It sounds like a good time to do some research on what the accommodations will be for exchange students. You can certainly call or email universities that you're considering and ask them about their dorm facilities, without having to explain the reasons that you're asking. Most administrators of foreign student programs will be very willing to help you with that sort of information. My university dorm was set up with two adjoining rooms sharing a bathroom, and that arrangement would have been good for managing incontinence. Other dorms share a bathroom per floor, which would probably not be very good.

    Studying abroad will be an amazing experience, and I hope you don't let incontinence problems get in the way of doing it!

  6. #6

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    Quote Originally Posted by Kif View Post
    One thing to be aware of is that I've not run across aaaaany grocery stores in Sweden that sell adult diapers (vuxenblöja / vuxenblöjor); you will need to order them online and have them shipped to you,
    thanks for that, important info i need to know if i continue to consider Sweden as an option.
    and reaching out to the uni's is probably worth a crack. cheers.

  7. #7

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    Quote Originally Posted by ltaluv View Post
    Your concern is very understandable. I went to India for work last year, and managing my incontinence while I was there was a big stressor. It ended up that I was not in a flare when I went, so I was able to take just minimal supplies in case I had a problem, and I was profoundly grateful for that
    Omg, india is my biggest fear for travelling. I assume your mention of flares means that you have IBD?

  8. #8

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    Quote Originally Posted by Bear85 View Post
    Probably either the UK, Ireland, netherlands, or sweden at this point.
    I had a private en-suite room in halls in the UK. About 1/3rd of rooms on campus were en-suite.

    Shared rooms are relatively rare, and there are usually en-suite rooms available. If you notify the university of your problems, I'd be almost certain you'd be allocated a private en-suite bedroom.

  9. #9

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    Quote Originally Posted by Bear85 View Post
    Omg, india is my biggest fear for travelling. I assume your mention of flares means that you have IBD?
    India was amazing. If you have a chance to go there, you should jump on it. I don't know how it is for pads or nappies, but in terms of a cultural experience it was fantastic.

    I do have IBD (ulcerative colitis, more specifically) but it hasn't flared in several years, and only rarely since my primary sclerosing cholangitis became active. It turns out that it's common to have UC go quiescent when PSC crops up - I fought a lot with UC during college, but it's rarely more than an aside and an excuse for my GI doc to want to do annual colonoscopies.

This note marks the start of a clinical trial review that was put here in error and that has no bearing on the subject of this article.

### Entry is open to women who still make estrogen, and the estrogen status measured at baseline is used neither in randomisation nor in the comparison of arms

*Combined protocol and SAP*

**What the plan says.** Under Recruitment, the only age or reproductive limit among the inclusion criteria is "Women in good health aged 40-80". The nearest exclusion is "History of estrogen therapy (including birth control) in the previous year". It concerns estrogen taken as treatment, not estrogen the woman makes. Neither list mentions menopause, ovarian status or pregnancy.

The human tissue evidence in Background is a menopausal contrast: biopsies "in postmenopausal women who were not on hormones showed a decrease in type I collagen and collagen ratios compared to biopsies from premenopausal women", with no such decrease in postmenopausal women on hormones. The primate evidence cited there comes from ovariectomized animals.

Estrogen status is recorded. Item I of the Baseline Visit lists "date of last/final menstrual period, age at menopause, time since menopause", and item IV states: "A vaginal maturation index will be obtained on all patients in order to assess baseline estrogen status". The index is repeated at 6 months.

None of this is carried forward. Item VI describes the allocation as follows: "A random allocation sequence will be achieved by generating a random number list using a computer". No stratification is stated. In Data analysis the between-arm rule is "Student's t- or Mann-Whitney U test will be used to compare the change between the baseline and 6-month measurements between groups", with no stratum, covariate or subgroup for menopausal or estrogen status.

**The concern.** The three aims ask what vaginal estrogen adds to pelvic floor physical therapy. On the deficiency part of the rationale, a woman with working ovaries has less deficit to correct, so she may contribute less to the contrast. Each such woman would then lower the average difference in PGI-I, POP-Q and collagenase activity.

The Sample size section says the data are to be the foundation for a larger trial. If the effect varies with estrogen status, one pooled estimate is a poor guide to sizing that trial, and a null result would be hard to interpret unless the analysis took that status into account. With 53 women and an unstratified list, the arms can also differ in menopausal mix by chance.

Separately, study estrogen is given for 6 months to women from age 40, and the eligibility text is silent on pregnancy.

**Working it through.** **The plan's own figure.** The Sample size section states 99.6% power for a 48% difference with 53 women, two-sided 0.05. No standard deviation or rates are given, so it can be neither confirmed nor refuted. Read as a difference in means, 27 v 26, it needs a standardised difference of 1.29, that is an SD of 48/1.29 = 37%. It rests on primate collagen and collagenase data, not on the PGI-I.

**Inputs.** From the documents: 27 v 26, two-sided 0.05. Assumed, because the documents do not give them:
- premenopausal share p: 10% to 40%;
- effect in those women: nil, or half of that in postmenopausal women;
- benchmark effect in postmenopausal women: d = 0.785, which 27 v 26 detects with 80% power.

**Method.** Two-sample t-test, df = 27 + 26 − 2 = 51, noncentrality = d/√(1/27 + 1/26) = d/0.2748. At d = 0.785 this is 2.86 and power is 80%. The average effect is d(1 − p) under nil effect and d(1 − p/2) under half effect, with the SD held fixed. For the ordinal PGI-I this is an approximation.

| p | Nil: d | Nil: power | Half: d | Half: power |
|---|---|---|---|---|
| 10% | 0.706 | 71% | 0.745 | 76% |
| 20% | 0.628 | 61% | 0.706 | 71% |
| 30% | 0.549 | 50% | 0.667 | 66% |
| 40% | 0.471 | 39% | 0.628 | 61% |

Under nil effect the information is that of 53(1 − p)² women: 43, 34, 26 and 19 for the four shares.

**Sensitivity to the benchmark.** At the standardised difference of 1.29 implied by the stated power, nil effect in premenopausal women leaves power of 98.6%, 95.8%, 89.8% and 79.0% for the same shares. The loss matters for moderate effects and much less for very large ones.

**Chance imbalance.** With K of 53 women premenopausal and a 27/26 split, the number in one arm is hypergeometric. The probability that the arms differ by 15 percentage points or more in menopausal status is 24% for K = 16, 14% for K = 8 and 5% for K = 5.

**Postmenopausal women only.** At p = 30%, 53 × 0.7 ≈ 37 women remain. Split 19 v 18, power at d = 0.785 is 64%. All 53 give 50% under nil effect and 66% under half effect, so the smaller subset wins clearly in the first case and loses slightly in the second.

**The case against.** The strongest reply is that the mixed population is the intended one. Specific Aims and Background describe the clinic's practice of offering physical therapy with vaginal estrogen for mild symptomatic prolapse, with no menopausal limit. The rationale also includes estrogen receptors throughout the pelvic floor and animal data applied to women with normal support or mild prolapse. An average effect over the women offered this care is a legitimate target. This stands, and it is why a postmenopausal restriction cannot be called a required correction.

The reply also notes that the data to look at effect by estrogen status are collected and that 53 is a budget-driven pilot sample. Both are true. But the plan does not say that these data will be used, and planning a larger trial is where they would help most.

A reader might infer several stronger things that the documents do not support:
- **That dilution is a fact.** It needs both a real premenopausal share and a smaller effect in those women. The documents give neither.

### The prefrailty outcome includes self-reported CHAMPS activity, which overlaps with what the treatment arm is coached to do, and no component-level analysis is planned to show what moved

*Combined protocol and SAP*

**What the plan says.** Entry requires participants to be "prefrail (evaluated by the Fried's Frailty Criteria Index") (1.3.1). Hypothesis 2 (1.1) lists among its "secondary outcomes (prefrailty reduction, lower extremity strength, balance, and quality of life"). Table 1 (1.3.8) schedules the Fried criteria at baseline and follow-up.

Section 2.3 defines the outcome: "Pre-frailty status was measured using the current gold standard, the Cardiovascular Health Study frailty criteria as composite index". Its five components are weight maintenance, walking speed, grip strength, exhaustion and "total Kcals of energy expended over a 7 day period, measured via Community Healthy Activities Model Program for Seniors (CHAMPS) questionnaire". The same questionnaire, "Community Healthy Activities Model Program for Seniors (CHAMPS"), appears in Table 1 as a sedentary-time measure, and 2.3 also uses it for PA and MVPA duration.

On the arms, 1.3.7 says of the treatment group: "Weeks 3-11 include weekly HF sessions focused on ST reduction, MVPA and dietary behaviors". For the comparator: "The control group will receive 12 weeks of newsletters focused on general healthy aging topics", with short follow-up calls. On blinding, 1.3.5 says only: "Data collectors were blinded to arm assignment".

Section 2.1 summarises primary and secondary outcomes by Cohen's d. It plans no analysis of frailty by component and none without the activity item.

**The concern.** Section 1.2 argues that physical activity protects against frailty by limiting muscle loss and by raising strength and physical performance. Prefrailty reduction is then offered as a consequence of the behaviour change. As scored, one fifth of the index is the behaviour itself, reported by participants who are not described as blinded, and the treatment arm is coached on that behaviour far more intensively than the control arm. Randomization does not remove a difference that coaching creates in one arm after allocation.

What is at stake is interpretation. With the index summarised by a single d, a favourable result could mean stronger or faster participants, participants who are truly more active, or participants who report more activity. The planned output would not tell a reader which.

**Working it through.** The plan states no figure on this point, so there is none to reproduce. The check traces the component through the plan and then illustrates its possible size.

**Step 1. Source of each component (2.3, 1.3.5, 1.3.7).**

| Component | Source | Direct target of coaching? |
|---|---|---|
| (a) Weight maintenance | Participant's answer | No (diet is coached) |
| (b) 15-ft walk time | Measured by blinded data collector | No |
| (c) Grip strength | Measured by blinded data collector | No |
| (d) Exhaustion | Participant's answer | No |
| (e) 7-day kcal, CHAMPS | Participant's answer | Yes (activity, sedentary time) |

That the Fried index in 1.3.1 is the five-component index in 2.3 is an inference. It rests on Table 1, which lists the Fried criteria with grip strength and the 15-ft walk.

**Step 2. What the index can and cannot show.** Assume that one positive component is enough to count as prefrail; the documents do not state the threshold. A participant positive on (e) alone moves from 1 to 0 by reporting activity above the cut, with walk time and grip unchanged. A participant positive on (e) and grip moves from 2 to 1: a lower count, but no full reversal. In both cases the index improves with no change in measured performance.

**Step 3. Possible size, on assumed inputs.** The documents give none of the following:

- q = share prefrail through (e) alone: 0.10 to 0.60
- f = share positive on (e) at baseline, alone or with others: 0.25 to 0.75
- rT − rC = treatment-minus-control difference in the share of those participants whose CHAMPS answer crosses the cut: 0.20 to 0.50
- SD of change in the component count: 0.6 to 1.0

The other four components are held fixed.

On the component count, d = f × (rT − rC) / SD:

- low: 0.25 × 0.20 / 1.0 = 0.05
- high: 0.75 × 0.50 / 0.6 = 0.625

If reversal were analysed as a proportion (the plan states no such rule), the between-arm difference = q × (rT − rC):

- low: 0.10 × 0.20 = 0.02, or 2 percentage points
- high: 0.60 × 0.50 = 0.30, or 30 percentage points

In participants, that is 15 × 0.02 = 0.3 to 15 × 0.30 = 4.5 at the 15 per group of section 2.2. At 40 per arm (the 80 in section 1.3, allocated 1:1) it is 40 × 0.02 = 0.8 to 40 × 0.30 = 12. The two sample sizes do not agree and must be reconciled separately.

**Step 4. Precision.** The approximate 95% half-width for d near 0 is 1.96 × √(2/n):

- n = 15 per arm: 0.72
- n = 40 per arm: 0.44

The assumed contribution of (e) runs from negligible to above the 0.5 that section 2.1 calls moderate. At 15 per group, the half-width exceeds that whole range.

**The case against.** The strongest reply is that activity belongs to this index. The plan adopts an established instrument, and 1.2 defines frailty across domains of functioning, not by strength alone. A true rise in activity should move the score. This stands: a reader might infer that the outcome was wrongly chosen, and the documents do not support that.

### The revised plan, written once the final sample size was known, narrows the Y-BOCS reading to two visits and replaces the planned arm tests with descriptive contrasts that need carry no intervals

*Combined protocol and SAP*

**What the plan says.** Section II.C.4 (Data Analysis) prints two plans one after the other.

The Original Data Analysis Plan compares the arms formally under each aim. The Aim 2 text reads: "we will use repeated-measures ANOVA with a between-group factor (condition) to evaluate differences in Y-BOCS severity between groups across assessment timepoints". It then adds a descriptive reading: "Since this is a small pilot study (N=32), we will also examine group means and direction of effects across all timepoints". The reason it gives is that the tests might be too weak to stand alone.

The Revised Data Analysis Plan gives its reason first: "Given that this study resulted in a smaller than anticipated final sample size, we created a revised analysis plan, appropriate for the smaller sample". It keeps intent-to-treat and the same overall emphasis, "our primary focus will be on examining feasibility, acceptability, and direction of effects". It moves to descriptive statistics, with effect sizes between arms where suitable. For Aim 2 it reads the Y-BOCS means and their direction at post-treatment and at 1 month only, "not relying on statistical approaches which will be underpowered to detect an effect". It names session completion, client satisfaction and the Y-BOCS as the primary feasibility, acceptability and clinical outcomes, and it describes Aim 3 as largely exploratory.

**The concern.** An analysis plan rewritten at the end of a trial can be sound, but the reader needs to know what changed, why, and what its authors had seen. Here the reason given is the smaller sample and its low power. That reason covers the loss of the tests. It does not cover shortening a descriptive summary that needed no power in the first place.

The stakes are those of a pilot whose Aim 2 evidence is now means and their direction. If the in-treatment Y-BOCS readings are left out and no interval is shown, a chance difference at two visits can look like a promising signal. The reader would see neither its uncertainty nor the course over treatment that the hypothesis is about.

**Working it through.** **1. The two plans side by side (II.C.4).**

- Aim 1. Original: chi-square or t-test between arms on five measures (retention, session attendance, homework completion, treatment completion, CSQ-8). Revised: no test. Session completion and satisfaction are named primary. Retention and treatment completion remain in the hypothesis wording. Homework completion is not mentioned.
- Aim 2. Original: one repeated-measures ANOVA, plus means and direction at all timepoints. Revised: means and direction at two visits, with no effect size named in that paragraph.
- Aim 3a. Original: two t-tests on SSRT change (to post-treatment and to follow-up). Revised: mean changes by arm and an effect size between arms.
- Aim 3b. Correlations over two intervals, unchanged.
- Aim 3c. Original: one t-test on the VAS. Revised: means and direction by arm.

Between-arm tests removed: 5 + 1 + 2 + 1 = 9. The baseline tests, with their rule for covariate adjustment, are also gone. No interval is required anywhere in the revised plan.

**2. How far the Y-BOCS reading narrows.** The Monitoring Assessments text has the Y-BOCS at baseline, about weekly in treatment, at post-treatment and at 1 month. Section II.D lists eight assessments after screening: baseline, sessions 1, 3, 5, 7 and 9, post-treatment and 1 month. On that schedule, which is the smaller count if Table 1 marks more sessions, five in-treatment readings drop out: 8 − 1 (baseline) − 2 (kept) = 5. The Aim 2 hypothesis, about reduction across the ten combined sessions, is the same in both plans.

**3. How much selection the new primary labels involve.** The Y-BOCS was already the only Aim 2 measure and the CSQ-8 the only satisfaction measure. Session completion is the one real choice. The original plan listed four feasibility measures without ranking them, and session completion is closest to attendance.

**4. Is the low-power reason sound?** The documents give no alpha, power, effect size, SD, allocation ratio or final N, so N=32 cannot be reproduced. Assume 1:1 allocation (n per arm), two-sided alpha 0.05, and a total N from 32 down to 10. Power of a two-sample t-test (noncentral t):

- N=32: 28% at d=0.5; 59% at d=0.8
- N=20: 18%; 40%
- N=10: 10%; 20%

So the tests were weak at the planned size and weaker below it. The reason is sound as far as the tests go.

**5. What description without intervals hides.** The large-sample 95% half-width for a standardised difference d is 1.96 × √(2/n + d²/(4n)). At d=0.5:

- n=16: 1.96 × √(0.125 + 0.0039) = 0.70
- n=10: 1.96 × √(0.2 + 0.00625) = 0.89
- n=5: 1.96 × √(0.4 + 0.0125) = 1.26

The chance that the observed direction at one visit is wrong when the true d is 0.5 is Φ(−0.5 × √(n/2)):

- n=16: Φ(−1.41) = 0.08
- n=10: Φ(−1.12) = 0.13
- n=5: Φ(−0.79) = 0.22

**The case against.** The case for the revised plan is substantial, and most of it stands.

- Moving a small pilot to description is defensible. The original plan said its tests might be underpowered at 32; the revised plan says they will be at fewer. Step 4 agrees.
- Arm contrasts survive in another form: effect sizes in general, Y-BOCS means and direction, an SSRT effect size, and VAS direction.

The flares I have now are interstitial cystitis. I go through periods when my bladder feels like somebody is scraping the inside of it with a fork, and I have a constant feeling of pressure and needing to pee even when my bladder is empty. Incontinence is rare with interstital cystitis, but when I have that pressure my bladder goes into spasms and empties pretty much uncontrollably. The ironic thing is that I get botox injections into my bladder wall, which causes a high residual volume so I have to self cath 6-7 times a day, sometimes more. There's the half of the urine in my bladder that won't come out, and there's the half of the urine that won't stay in.

  10. #10

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    Well, you shouldn't worry about it so much I guess. All first world countries in Europe will have great support for diapers, 2nd world countries as well. Europe is pretty much developed as well - in worst case, you will just order online as I don't see it as a big deal personally once you will have your own room and you most certainly aim for one, being incontinent and sharing a room will just lessen your self-esteem and you will be annoyed of the situation. I've lived in a shared room for my whole time in the university in the US when I was younger and I was having problems with being incontinent the most. For example in the US I order from hexa & co my favorite diapers in bulk home and I have no problems with it, but when I have lived in Luxembourg for 6 months I had a problem with getting diapers as it was extremely small country, very developed, but extremely small and they simply don't have a need for so many shops etc, so I had to order from Nappilla - best service for diapers/pads there in my opinion and I was sharing a room with a guy that wasn't aware of my issues, so I kind of had a small nightmare with this as well and I have only spoken a little bit of French, but not Luxembourghish - which is a mix of French and German, but really hard to get around without knowing it really.